• Generators of ultrasonic vibrations for medical purposes usually supply a frequency of 800 to 1,000 kilocycles per second, at intensities ranging up to a maximum of 2.5 to 3 watts per square centimeter. The destructive effects of higher intensities are well known, but it is doubtful whether they will prove useful for the removal of tumors, disintegration of calculi, or destruction of bacteria in foci of infection. Nondestructive doses are a we/come addition to the measures used to relieve painful conditions in the neuromuscular and skeletomuscular systems. Ultrasound can be used either by the transsonation or by the echo-ranging technique to outline deep-lying masses of soft tissue, whether normal or diseased; it has therefore shown promise of diagnostic application.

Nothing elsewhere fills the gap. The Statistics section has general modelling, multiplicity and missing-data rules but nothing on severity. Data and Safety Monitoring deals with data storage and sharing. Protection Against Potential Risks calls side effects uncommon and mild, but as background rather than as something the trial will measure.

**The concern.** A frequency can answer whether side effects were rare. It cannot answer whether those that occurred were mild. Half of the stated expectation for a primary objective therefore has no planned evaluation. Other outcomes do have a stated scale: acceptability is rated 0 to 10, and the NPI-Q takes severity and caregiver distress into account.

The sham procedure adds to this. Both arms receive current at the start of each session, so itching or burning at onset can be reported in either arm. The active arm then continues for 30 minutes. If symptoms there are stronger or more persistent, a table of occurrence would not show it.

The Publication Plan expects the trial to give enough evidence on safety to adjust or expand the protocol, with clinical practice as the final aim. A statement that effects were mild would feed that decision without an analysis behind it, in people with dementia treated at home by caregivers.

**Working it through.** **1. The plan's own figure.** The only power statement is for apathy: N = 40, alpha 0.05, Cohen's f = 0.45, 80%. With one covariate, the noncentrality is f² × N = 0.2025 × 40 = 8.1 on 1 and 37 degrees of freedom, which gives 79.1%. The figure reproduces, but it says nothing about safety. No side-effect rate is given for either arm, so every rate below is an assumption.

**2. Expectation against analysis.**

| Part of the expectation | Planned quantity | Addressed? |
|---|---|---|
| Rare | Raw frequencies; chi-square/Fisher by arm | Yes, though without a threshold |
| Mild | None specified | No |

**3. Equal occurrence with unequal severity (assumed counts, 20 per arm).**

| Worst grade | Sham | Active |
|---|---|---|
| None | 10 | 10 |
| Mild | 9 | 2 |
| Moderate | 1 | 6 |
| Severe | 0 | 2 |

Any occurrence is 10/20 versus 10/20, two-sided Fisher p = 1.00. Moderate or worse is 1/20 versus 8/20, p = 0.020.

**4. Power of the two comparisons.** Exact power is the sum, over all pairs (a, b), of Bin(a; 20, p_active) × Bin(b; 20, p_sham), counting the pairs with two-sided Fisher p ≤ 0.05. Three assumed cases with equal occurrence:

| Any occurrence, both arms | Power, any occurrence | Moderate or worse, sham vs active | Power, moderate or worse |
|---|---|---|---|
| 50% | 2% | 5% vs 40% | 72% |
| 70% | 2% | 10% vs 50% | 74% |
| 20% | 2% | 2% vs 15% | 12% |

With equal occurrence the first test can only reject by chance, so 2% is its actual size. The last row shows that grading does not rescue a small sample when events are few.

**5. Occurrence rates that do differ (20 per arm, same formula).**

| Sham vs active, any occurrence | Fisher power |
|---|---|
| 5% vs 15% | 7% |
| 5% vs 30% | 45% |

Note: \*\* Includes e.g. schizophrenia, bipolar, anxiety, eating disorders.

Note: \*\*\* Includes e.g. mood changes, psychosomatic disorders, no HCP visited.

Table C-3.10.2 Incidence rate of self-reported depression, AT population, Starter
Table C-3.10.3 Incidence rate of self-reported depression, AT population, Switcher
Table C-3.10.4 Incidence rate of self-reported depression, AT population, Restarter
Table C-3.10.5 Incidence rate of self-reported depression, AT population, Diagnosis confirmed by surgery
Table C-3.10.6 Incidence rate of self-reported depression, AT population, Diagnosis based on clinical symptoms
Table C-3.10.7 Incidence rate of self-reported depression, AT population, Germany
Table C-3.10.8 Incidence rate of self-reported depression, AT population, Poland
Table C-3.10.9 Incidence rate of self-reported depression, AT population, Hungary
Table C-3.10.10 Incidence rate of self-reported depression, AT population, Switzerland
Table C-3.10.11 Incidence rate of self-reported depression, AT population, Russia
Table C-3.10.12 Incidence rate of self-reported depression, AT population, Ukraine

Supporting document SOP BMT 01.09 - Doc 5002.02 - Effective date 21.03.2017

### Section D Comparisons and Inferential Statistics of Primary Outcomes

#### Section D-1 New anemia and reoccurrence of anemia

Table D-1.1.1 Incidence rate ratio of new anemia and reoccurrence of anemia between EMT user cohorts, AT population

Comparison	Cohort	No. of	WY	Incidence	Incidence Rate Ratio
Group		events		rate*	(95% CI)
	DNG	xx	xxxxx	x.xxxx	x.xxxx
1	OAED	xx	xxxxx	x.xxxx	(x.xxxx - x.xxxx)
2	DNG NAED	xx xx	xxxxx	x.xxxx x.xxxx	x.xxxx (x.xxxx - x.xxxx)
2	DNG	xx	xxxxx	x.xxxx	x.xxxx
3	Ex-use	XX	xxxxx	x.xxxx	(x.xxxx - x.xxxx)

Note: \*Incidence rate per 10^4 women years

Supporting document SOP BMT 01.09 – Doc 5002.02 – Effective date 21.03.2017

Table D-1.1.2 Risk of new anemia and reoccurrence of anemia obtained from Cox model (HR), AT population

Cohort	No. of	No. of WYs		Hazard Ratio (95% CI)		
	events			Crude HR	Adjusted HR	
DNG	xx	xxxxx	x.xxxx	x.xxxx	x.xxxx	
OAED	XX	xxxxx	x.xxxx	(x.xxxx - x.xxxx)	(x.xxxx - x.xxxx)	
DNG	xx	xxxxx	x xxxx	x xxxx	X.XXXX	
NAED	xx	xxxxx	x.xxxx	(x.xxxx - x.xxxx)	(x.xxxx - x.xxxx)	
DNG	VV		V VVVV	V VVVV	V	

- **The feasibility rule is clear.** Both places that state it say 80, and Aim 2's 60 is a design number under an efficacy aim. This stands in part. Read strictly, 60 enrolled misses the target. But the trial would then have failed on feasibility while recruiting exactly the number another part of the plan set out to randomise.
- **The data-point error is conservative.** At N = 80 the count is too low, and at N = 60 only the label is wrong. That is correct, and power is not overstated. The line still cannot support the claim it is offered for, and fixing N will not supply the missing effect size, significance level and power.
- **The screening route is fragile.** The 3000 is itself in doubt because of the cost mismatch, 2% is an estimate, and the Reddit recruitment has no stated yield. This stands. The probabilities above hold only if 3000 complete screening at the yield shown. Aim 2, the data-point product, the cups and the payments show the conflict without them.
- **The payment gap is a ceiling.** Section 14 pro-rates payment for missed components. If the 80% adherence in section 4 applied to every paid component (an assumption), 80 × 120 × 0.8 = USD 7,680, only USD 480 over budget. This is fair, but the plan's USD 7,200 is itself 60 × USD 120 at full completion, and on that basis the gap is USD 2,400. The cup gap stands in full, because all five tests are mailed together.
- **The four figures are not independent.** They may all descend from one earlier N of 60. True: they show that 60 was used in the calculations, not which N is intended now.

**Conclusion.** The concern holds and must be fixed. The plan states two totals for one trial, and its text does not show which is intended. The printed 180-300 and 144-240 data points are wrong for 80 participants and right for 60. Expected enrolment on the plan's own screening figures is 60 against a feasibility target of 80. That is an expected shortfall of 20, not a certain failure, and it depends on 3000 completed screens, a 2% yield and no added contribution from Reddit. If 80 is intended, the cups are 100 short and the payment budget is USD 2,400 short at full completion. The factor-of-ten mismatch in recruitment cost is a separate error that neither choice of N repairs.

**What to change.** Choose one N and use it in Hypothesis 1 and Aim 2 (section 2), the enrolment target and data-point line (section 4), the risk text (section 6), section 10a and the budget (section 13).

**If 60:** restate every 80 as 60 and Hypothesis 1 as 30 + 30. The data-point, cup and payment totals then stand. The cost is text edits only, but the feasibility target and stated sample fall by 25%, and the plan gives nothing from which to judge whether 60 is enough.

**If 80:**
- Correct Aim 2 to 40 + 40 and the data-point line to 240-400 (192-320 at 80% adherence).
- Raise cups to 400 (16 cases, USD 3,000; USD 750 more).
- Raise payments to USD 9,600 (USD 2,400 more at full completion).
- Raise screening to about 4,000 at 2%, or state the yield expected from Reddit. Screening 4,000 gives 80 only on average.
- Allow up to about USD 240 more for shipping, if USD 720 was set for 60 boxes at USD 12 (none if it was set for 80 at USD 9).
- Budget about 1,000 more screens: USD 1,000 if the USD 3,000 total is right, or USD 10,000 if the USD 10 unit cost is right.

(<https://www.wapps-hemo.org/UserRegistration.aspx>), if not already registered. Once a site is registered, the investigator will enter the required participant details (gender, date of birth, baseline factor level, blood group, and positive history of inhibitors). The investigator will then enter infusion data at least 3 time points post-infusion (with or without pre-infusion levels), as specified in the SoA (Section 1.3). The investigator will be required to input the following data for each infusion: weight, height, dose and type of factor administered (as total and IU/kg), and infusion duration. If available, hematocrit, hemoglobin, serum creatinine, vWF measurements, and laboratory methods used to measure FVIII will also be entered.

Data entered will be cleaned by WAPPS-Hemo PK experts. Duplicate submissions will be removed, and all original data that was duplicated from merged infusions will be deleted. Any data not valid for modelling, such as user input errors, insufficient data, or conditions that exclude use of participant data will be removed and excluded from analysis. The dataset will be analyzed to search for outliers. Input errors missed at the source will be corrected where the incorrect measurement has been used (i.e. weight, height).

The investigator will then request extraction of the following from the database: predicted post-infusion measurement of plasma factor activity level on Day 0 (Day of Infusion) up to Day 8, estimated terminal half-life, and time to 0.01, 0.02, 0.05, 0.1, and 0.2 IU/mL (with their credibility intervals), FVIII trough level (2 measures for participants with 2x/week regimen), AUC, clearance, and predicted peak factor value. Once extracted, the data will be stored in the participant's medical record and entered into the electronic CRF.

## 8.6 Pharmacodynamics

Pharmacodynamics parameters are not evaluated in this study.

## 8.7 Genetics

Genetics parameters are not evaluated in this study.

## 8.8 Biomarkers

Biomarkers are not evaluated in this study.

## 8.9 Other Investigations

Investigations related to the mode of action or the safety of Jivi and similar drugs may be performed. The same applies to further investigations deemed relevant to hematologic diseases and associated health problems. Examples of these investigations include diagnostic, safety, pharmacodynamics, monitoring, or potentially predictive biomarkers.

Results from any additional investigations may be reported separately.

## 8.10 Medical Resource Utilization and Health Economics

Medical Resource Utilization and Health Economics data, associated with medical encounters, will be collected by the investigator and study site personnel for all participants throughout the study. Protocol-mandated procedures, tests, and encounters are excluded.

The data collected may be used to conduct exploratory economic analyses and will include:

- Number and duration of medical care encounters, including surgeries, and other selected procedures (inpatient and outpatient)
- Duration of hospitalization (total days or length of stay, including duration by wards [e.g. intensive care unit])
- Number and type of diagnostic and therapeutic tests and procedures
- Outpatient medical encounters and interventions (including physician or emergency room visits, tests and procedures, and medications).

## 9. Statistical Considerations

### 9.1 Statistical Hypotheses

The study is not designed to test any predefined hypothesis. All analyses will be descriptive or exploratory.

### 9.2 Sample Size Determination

Friedland F. PRESENT STATUS OF ULTRASOUND IN MEDICINE. JAMA. 1957;163(10):799–803. doi:10.1001/jama.1957.02970450001001
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